Japan has suggested setting up a military hotline with China to avoid clashes between the two countries, which are at loggerheads over a group of disputed islands, Tokyo's defence minister said on Saturday.
The proposal came after Tokyo accused a Chinese frigate of locking its weapons-tracking radar on a Japanese destroyer -- a claim Beijing has denied.
The incident, which Japan said happened last week, marked the first time the two nations' navies have locked horns in a territorial dispute that provoked fears of armed conflict breaking out between the two.
The neighbours -- also the world's second and third-largest economies -- have seen ties sour over the uninhabited Japanese-controlled islands in the East China Sea, known as Senkaku in Tokyo and Diaoyu by Beijing, which also claims them.
"What's important is to create a hotline, so that we would be able to communicate swiftly when this kind of incident happens," Defence Minister Itsunori Onodera told reporters.
He said Tokyo told Beijing on Thursday through its embassy in China that it wants to resume talks on creating a "seaborne communication mechanism" between military officials of both countries.
In 2010 China and Japan agreed to establish a hotline between political leaders following a series of naval incidents, but the plan has yet to materialise.
Defence officials of the two countries also agreed in 2011 to set up a military-to-military hotline by the end of last year, but the talks stalled due to heightened tensions over the territorial row.
Onodera also said Japan was considering disclosing evidence to bolster its accusation of the lock-on incident, after Beijing rejected the charge.
"We have evidence. The government is considering the extent of what can be disclosed", because it includes confidential information on Japan's defence capability, Onodera said.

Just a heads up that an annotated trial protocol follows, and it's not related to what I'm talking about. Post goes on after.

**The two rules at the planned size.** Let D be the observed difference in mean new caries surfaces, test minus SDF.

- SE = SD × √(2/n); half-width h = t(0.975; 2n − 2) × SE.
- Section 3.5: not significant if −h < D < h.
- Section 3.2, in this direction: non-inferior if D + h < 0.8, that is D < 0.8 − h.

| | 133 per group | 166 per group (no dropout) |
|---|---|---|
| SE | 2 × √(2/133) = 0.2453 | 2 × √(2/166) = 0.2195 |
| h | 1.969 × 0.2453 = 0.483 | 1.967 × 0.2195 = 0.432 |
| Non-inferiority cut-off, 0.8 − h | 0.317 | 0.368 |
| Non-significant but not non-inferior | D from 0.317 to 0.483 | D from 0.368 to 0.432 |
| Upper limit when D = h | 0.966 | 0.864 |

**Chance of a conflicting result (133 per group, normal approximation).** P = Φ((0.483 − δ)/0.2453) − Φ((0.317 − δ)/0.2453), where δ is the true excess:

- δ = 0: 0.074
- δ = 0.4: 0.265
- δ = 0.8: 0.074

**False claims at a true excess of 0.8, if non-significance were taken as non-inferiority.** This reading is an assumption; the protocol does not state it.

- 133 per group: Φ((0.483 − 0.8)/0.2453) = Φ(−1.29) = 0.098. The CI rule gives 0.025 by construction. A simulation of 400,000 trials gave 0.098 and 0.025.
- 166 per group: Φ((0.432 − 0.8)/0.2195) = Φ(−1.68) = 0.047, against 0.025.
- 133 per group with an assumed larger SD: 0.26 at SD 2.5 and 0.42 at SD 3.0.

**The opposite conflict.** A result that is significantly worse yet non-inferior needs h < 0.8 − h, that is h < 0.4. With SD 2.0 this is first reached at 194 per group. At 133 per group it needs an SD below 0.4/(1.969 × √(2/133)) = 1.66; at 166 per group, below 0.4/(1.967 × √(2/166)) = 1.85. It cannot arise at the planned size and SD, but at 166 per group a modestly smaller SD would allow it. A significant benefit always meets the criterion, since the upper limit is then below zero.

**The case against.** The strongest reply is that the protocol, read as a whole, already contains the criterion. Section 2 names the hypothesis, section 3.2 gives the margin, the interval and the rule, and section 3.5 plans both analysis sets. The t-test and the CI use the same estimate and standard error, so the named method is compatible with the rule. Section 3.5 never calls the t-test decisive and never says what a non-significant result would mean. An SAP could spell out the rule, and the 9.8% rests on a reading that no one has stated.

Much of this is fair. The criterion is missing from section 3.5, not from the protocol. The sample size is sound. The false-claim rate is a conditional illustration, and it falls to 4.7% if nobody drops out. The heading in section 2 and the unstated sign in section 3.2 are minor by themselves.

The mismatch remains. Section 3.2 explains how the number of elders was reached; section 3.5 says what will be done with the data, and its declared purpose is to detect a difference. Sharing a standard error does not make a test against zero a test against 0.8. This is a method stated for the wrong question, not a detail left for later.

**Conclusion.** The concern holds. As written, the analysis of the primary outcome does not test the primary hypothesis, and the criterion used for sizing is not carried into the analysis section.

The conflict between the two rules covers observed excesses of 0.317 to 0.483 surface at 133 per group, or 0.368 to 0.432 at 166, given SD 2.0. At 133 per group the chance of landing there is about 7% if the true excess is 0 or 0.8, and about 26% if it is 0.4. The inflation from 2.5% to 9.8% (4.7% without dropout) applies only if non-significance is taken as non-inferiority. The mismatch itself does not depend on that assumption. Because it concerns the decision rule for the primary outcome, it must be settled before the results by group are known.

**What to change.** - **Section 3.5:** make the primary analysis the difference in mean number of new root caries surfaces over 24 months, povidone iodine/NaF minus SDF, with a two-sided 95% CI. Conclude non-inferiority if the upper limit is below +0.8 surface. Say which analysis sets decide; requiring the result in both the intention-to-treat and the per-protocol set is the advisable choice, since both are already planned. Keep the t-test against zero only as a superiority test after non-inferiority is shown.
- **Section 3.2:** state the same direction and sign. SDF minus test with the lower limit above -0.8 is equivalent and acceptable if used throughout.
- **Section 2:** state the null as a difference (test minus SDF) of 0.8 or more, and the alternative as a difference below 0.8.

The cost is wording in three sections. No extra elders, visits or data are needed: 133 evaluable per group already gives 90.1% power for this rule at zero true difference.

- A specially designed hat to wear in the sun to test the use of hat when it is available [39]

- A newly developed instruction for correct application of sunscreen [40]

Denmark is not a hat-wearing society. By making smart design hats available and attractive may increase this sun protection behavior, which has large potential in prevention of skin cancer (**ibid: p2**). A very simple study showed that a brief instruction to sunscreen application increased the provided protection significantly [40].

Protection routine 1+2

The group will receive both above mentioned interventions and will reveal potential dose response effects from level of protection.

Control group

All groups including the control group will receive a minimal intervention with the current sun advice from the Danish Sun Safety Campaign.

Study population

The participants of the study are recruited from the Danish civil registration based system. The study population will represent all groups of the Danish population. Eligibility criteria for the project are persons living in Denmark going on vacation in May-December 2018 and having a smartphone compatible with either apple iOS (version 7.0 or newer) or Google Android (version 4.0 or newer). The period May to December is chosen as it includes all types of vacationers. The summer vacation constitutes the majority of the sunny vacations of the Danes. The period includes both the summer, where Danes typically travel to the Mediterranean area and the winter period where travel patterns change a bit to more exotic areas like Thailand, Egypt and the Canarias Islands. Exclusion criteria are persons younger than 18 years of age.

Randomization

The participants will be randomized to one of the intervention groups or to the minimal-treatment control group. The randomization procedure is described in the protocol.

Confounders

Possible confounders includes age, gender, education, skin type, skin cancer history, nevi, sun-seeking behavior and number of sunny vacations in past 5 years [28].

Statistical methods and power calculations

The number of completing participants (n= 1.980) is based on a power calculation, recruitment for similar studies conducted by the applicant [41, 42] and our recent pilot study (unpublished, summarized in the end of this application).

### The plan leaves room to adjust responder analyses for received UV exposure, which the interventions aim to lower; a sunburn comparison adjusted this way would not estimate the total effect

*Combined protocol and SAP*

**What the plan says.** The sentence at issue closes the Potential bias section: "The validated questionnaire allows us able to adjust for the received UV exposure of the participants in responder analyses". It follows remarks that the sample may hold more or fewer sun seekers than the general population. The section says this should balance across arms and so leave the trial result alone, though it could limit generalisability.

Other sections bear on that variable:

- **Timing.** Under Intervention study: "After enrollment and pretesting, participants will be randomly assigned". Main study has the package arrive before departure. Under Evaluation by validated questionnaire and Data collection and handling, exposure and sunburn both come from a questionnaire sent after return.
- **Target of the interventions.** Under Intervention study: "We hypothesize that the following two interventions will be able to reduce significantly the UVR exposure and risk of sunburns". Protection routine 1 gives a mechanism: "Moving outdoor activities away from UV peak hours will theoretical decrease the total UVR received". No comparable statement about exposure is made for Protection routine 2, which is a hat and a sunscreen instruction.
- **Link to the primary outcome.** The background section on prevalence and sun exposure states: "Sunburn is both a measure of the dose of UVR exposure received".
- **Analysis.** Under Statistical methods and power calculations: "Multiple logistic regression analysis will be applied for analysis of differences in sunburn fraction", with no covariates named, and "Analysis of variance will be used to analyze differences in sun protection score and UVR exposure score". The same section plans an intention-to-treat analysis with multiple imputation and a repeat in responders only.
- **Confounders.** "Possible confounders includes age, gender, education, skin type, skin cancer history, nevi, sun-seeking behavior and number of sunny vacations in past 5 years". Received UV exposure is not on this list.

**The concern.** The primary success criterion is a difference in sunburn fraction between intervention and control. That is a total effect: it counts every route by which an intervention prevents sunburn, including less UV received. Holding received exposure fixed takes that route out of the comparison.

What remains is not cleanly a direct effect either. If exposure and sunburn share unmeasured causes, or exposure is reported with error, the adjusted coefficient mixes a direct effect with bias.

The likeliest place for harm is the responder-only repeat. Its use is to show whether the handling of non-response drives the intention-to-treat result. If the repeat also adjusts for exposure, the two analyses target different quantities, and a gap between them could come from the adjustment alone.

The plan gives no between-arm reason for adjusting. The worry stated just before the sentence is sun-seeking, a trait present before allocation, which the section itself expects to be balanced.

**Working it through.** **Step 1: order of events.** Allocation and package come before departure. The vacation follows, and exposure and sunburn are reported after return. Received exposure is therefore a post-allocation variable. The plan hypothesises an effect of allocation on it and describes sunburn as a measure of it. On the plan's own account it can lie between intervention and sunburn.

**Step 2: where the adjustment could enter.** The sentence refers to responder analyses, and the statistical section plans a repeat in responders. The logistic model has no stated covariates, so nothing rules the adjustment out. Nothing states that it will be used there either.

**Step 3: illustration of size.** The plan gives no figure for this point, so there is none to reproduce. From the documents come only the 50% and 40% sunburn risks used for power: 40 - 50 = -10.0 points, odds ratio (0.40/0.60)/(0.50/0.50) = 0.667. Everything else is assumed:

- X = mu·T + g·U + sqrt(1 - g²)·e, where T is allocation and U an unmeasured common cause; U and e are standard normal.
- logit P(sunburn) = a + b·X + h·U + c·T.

The comments came after Prime Minister Shinzo Abe demanded Beijing apologise and admit the incident took place.
Tokyo has also charged that last month a Chinese frigate's radar locked on to a Japanese helicopter, in a procedure known as "painting" that is a precursor to firing weaponry.
For both alleged incidents, on January 19 and January 30, China's defence ministry said in a statement to AFP that the Chinese ship-board radar maintained normal operations and "fire-control radar was not used".
Onodera said on Saturday that Japan could prove the frigate used a fire-control radar, instead of an early-warning radar that China insists was used as part of normal operations.
"An early-warning radar turns around repeatedly, while a fire-control radar keeps pointing to a moving ship that it targets at," Onodera said.
"We have evidences that the radar followed after our ship for a certain period of time," he said, adding that Japan recorded a radio frequency that is peculiar to a fire-control radar.
The long-running row over the islands intensified in September when Tokyo nationalised part of the chain, triggering fury in Beijing and huge anti-Japan demonstrations across China.
Beijing has repeatedly sent ships and aircraft near the islands and both sides have scrambled fighter jets, though there have been no clashes.
"Activities of Chinese official ships around Senkaku islands have calmed", since Tuesday, when Japan disclosed the radar incident, Onodera said.
Abe, the hawkish Japanese premier, on Thursday called the incident "extremely regrettable", "dangerous" and "provocative", but also said dialogue must remain an option.